Micheal Reichmann is right but it is a solution you can only use under certain circumstances but when the situation does not allow it, you have to switch "tactic". I guess you could say there is more then one way to skin a cat. It is just like in PS. There are so many tools built-in to it. So much so that you can create the same touchup or create the same effects using various tools. So at the end of the day it is how much time you spend playing with PS and getting not just visually creative with your work but creative in using PS's tools. That's why I am sometime surprise that some one did a certain effect with PS but totally difference from how I did it. Sometime their way is alot quicker or it could be slower. That is what's interesting when interacting with others here...you tend to grow and learn more and sometime re-learn old things to apply to new things. That kinda thingy lah. heh.
3rd January 2005, 03:59 AM
I am just long winded lah. heh. It is an old habit of mine.
Originally Posted by Hosea
GND relevant to landscape photography? Yeah I guess so..alot of Pros testify to that. But you still have to use it sparingly and it can't be used in all situation. Here's some examples:
Here's what I call a textbook example of where applying the GND is possible. Using those screw on filter adapter( like Corkin or Tiffen) for you to fit a vertically movable GND filter, allows you to adjust the height to where you want the gradual effect to take place. In this case, the gradual effect takes place very high on the top of the lens. Coming down any further will also caste a darkening effect on the sign post top.
Here is what I mean by a situation the GND is not practical. When you have objects ( like in this pic where the buildings tower as high as your sky in the frame) How can the GND filter just effect the sky alone? no possible. *Please note the GND filter effect is not suppose to be blue tint as you see in my picture. I just made it that colour to make a indicative point on how the filter's gradual effect blankets horizontally. So in this situation, the filter is useless. PS's is more the solution in this case.
Here is another example lah similar to figB. The trees get blanket by the filter too.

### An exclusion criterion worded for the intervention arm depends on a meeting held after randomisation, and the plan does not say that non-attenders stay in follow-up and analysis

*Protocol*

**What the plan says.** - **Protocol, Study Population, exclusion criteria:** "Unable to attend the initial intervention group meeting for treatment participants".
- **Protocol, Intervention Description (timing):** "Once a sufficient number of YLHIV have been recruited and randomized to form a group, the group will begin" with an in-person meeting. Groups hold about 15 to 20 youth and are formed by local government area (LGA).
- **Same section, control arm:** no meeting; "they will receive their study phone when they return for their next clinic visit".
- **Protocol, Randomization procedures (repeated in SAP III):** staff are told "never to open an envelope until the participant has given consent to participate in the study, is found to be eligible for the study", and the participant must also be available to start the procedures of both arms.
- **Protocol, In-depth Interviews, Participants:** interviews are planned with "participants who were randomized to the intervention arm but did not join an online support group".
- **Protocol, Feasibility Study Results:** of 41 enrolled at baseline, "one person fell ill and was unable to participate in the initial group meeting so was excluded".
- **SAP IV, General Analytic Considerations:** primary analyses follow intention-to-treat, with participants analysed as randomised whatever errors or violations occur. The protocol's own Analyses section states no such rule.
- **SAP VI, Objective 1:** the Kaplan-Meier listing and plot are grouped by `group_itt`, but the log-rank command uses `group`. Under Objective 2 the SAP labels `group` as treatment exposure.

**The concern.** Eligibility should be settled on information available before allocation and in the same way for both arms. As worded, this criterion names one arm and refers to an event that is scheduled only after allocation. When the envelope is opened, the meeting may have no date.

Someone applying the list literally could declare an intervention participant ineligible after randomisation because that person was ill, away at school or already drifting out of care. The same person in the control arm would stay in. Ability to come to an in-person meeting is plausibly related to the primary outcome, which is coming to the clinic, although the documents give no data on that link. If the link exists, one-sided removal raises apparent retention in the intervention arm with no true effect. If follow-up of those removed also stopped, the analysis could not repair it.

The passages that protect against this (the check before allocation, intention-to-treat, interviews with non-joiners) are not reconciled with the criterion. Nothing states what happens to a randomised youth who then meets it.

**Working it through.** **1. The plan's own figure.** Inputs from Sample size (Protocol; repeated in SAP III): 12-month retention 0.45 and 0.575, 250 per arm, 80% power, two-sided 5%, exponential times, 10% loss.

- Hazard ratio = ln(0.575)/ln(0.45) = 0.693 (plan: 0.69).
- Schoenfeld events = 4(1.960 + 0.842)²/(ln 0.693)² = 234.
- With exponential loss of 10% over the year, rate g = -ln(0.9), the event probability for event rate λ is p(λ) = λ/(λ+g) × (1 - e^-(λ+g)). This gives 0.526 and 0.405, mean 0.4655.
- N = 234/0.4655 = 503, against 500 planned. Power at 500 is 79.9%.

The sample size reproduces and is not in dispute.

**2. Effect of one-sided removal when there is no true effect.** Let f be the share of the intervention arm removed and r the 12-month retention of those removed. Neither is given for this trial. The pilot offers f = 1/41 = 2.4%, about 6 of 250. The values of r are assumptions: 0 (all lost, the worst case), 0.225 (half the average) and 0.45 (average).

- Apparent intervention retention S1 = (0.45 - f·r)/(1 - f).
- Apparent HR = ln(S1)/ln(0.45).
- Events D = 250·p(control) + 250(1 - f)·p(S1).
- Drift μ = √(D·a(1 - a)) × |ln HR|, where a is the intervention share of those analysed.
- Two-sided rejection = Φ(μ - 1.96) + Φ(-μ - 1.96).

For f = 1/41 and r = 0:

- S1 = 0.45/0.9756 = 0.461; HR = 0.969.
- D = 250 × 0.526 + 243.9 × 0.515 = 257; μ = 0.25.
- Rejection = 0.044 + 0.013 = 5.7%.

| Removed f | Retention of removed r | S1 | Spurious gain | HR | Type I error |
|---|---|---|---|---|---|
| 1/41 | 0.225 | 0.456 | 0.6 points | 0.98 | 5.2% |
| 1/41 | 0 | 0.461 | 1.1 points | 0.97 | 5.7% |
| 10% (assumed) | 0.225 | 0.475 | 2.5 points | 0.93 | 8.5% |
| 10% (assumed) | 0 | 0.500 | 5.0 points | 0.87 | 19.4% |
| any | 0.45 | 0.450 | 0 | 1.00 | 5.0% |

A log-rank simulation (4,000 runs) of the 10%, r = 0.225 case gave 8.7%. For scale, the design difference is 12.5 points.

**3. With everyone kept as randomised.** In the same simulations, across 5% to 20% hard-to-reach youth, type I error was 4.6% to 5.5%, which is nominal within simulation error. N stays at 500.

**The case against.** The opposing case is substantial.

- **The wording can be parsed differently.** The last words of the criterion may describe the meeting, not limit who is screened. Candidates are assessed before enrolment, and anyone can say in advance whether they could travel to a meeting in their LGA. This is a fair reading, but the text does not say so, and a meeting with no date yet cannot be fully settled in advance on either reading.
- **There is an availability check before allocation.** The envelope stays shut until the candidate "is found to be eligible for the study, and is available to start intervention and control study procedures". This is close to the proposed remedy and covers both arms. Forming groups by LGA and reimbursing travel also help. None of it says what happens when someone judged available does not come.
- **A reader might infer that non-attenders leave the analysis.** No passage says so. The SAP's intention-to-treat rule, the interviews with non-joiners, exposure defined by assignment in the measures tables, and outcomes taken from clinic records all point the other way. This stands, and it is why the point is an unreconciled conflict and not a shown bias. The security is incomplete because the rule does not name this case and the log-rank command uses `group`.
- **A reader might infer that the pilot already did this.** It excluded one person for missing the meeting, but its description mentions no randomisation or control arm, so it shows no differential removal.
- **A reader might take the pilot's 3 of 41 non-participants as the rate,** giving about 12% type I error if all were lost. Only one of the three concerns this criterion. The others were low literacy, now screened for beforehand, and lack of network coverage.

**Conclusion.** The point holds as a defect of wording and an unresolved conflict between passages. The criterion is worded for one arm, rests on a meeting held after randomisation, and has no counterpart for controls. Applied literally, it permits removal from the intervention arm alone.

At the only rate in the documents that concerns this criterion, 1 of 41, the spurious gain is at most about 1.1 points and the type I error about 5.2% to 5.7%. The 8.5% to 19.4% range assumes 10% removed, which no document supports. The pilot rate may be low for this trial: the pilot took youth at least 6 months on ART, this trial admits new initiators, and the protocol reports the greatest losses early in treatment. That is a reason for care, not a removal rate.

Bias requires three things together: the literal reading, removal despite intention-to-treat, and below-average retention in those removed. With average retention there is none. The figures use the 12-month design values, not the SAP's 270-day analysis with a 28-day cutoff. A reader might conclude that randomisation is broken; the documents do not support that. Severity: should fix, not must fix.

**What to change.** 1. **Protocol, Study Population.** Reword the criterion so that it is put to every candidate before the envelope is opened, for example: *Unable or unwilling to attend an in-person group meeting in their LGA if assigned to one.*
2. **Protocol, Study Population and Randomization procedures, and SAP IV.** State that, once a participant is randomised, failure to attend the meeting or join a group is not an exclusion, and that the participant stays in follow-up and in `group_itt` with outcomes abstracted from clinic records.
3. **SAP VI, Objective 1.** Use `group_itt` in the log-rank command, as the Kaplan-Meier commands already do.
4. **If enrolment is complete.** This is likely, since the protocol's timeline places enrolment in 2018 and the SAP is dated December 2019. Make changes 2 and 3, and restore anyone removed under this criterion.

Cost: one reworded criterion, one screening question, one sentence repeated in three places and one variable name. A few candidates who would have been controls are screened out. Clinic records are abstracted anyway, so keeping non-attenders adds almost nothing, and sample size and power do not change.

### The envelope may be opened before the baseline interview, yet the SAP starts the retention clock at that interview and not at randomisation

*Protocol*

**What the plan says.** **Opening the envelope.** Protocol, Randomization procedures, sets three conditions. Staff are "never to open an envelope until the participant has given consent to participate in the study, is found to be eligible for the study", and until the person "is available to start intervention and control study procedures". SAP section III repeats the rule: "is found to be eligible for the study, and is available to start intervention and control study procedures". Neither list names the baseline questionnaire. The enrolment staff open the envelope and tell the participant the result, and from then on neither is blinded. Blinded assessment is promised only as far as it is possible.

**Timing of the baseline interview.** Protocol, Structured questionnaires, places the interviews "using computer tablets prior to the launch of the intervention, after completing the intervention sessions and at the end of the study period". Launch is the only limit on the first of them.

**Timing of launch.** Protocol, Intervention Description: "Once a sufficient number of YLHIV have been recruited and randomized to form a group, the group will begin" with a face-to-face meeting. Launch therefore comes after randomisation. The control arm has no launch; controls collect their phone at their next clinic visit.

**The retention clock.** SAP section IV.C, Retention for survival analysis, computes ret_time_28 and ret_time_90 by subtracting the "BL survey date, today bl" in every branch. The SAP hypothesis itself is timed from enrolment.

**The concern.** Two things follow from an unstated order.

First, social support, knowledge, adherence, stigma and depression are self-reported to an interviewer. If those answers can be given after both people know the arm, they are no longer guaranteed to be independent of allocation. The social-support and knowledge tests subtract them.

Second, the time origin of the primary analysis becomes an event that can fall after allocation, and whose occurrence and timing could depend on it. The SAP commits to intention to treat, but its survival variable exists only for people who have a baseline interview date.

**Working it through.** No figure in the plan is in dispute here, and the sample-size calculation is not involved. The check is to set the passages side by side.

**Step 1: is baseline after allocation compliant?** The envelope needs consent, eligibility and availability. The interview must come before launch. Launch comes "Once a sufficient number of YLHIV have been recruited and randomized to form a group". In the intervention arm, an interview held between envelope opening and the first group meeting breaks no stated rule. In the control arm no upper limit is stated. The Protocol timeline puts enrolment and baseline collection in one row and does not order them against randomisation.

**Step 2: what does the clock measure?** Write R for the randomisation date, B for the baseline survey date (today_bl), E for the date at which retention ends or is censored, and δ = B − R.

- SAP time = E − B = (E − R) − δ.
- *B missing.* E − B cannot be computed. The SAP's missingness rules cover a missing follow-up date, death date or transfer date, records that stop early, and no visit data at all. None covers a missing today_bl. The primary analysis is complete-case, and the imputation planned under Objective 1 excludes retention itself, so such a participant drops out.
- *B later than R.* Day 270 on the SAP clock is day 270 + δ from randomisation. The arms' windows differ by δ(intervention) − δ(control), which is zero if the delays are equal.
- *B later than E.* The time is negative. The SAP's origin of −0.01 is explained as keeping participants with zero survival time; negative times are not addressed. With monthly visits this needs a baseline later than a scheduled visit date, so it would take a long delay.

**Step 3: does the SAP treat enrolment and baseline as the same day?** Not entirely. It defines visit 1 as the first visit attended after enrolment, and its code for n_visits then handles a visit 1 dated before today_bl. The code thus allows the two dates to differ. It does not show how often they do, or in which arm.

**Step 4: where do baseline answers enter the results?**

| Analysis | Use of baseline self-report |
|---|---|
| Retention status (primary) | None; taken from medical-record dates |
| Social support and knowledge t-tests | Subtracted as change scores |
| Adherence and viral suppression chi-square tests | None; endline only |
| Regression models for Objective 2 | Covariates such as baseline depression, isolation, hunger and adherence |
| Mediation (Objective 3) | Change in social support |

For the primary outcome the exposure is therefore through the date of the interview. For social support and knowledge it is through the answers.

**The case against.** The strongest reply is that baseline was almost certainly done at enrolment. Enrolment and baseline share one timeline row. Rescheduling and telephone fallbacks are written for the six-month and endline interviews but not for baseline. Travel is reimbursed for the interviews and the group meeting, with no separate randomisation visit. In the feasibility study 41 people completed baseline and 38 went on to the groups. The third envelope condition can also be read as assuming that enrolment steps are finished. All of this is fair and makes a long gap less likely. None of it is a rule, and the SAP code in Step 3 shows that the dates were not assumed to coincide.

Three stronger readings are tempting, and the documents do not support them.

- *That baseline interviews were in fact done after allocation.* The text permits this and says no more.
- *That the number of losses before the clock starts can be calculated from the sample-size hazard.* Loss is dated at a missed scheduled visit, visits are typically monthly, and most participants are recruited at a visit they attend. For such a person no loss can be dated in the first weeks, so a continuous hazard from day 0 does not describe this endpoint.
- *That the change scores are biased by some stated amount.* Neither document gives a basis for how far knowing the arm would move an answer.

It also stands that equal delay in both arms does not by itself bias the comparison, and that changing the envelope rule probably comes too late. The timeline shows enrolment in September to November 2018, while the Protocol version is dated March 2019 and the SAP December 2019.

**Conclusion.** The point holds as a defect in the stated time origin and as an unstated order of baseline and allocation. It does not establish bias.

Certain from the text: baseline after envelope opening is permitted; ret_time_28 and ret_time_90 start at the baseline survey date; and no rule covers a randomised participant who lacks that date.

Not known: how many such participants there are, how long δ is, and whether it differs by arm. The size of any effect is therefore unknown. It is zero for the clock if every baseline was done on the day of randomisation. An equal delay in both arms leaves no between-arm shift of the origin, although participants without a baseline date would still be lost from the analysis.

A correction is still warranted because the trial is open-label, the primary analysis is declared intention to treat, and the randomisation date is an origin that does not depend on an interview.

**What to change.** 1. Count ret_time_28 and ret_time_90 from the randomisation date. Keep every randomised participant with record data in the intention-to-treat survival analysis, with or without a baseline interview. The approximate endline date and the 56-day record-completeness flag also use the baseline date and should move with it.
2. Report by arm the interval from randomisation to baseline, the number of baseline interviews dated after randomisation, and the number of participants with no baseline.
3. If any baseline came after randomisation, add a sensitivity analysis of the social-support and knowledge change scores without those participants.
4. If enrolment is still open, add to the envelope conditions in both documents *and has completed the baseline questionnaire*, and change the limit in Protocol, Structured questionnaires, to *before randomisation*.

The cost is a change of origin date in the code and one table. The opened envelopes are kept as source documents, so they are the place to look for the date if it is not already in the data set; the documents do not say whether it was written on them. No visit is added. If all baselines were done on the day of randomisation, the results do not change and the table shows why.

The ONLY solution open to you in this kind of situation (fig b & c) if PS is not your way of doing thing....would be to use the POLARISER!!!. It will at least help to saturate the entire scene to some extend by cutting bad sun glares and also quite possibly enhance the blue of the sky..if there is any blue sky to begin with.
In this situation also you can't use a neutral density filter to help the scene since the ND filter only offers you more option to shutter speeds but it does not in any way enhance colour.
See ..we did not even need a field trip to explain it. further more..since you like myself shoot digital picture, it is alot easier and quicker to correct our shots or get more good shots then ruined shoots. When I was playing all this stuff in the early 80s with film...you very quickly burn a hole in your wallet from wasting film and processing. So in order to not waste film that much, you have to be very clear minded with what you want to do, how it is done or shown in the photo books and to clearly understand the idea behind it. After that you just keep doing it and in the process come to understand if it fits your style of shooting or will this be a one off 'adventure" in hobby photography experimentation. You would be surprise how many photographers, Pros and Hobbist who has used but kept as a secret how they shot this or that effect. Some might even mislead you with a similar way of doing it but then when you try it..time and time again you fail to get it heh.. You can't blame them..that includes me sometime when it comes to revealing how we did it.We spend alot of our money and spare hours just dabbling in it. And some we discover by accident. For me, I can tell you..I did alot of special effect and crazy stuff because at that moment I thought it was fun. But once you have done it, it just fizzle away. Maybe it was because I after doing it for sometime but not being able to produce creatively appealing pictures with it that I lost interest in it. Human nature i guess. Or maybe I dont have enough interest or motivation to fully use the technique after trying for sometime but at the very least, I have done it. Better that then to forever asking yourself " what if". we all have alot of "what if" in our lives heh.